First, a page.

“You didn’t build that!” Elizabeth Warren used that line first, addressing it (rhetorically) to business owner who thinks that he built a business. Warren the gives a litany of various things like roads, police protection, schools that educated his employees, and so on. Since the businessman benefits from these things, the argument goes, he woes compensation back to society, i.e., more taxes.
How should we think of such an argument? Let’s imagine a pure libertarian society. Here road maintenance, security, and education are private functions, provided by private businesses and non-profits. It is still the case that the business owner does not provide these services directly himself. He needs to pay someone else for them. For example, he would need to pay tolls on a private road to fund road construction and maintenance.
So, in this libertarian society, can we wag our finger at the businessman and scold, “You didn’t build that”? No, not really. Of course, the businessman depends on suppliers and clients, etc. We cannot argue against that obvious fact. The libertarian merely argues that such relationships ought to be consensual, not coerced.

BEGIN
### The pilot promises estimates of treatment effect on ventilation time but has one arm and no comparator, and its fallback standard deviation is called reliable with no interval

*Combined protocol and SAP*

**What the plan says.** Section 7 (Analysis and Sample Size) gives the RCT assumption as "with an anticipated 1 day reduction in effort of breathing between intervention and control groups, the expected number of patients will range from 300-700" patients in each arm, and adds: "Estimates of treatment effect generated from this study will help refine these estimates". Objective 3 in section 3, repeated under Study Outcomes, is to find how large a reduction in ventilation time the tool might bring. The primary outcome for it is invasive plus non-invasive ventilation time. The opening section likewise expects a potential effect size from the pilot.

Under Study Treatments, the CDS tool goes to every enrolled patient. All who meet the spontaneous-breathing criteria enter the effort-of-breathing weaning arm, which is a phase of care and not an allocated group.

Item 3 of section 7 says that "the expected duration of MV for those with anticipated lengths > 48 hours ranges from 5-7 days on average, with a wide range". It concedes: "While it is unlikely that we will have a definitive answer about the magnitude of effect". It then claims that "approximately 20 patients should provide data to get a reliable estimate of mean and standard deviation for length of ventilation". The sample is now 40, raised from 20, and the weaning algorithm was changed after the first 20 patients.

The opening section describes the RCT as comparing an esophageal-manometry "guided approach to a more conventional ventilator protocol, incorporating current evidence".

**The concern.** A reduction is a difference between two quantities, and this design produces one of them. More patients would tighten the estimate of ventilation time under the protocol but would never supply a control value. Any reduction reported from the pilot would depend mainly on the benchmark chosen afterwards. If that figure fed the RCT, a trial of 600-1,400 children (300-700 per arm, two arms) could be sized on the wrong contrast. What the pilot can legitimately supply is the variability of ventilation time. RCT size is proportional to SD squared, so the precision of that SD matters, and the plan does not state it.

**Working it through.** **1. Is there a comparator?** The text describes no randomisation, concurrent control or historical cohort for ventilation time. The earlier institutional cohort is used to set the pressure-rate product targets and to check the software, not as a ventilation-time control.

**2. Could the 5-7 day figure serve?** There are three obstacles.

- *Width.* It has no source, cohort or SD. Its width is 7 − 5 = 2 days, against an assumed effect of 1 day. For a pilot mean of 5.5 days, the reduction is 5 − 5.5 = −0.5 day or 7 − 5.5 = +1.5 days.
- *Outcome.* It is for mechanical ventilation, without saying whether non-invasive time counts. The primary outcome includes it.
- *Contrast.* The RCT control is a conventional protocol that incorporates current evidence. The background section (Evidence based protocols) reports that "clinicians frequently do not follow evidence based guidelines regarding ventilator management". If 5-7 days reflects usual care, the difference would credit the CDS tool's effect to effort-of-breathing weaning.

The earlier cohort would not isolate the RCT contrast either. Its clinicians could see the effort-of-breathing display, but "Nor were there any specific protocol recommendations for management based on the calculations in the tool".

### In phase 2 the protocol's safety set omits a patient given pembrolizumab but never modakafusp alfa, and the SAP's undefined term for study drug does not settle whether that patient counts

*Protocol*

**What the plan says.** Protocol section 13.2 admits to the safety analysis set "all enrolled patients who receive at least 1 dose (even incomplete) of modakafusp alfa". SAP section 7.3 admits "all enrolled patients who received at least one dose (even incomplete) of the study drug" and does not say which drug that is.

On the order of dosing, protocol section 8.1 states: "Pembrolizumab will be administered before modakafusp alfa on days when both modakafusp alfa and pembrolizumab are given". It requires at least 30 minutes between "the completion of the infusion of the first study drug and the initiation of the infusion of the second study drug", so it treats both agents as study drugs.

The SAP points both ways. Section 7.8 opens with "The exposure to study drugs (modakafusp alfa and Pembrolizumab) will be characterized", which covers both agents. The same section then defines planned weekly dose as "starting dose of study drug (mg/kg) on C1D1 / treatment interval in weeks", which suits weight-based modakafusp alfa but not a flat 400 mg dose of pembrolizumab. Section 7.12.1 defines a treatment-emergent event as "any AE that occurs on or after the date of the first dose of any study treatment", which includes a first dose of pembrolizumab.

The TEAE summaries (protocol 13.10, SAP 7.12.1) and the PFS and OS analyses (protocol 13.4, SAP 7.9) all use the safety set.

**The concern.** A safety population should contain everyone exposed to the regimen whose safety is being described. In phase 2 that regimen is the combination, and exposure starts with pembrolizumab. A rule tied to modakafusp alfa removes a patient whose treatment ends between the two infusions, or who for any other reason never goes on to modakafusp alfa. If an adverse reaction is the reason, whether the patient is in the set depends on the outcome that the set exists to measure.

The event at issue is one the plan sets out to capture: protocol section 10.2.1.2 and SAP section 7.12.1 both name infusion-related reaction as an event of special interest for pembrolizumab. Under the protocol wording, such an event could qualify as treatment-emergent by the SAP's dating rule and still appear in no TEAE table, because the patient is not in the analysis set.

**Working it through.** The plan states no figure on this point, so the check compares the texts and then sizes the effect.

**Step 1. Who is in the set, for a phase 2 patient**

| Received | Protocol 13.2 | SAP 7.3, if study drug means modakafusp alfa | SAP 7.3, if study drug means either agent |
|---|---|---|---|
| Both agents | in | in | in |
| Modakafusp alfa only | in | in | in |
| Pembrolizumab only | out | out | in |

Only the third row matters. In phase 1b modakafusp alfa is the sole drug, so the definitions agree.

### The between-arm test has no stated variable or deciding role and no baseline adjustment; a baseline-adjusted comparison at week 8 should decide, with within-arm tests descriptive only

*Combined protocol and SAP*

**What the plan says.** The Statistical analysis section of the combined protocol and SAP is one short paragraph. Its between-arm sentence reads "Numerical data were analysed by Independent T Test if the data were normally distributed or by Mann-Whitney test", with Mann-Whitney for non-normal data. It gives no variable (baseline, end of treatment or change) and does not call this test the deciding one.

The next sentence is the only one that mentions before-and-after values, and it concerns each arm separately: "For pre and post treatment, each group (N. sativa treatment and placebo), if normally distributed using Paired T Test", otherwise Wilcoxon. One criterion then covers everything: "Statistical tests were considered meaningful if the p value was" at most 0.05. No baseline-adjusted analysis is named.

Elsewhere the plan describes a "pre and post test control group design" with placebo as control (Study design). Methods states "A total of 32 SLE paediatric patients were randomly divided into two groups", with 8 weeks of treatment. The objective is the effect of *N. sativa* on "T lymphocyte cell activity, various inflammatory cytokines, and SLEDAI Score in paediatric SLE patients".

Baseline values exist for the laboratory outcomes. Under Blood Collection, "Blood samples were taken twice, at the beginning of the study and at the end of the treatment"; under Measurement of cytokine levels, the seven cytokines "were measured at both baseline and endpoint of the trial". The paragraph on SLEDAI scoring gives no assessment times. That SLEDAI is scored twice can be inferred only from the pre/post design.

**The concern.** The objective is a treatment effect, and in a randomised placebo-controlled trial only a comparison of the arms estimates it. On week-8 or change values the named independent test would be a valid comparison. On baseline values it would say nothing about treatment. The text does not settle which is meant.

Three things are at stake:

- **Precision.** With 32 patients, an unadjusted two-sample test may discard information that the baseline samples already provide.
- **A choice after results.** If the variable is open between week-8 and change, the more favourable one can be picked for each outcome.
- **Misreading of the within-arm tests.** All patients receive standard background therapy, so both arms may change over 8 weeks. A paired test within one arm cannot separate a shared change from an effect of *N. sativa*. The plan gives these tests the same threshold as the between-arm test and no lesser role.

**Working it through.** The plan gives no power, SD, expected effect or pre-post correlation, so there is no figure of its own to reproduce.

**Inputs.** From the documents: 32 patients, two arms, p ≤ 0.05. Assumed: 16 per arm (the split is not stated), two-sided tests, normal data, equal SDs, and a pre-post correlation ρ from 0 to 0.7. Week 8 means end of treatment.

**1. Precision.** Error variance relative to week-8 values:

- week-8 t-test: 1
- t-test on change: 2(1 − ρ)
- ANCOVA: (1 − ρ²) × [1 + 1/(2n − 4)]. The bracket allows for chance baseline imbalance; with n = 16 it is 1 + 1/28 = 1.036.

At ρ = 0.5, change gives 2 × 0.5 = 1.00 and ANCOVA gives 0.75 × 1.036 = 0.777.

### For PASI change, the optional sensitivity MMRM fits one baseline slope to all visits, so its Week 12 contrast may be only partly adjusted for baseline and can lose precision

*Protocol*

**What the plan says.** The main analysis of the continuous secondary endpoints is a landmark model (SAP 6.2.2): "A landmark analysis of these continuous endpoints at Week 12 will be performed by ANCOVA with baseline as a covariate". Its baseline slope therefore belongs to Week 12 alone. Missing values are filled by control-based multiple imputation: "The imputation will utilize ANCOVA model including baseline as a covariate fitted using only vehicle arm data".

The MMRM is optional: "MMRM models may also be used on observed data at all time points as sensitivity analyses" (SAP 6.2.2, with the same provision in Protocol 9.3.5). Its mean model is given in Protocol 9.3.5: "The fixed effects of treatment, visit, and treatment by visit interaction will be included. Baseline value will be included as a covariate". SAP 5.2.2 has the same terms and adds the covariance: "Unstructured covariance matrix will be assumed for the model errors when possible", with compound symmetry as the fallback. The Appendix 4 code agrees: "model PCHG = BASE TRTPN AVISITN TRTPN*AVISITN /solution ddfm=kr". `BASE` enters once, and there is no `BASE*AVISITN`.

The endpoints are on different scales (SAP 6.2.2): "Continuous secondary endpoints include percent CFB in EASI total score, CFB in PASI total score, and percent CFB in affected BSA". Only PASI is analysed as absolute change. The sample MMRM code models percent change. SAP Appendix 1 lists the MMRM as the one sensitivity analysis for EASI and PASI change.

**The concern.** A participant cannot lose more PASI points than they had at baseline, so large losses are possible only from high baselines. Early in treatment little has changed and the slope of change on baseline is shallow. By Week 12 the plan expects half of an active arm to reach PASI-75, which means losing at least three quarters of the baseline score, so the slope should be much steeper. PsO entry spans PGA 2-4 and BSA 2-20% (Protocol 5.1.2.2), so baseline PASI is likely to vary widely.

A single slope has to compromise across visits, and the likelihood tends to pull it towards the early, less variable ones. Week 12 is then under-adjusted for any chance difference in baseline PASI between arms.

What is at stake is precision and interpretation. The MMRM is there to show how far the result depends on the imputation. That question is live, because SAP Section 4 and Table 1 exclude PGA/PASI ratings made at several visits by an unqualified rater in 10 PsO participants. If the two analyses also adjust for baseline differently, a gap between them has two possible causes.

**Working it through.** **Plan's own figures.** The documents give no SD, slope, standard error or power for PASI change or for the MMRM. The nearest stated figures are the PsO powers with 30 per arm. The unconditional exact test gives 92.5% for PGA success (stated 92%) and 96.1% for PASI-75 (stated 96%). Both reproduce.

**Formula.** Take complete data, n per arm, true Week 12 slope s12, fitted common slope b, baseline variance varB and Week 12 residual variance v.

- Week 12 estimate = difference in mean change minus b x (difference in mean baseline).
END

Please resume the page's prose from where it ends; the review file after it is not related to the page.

So, back to the Warren argument. I think the same logic applies there. It is well known that, in our progressive tax regime, most of the taxes are paid by a small fraction of taxpayers. The top 3% of taxpayers pay over half of income taxes, while the bottom 50% pay only 5%. So, in a very real way, the roads that the businessman used, the schools that educated his employees, the police presence that protects him, these are all things he, and other high-income persons, already paid for. And not only that, he paid for these not only for his own business, but for numerous others in society who paid nothing.
Warren are is trying to double-charge the wealthy, taxing them initially to build the roads, fund the police, etc., and then, noting that they benefited from the roads they paid for, goes back and claims they owe another debt, to society, for the roads the exact same roads they already paid for.
Again, the libertarian argument is not that the businessman does not benefit from roads, police, etc., but that the businessman, who in a very real way is already paying for the roads, would be better off buying such services in a competitive market than from a monopoly supplier. Libertarians would rather have these relationships be consensual than coerced.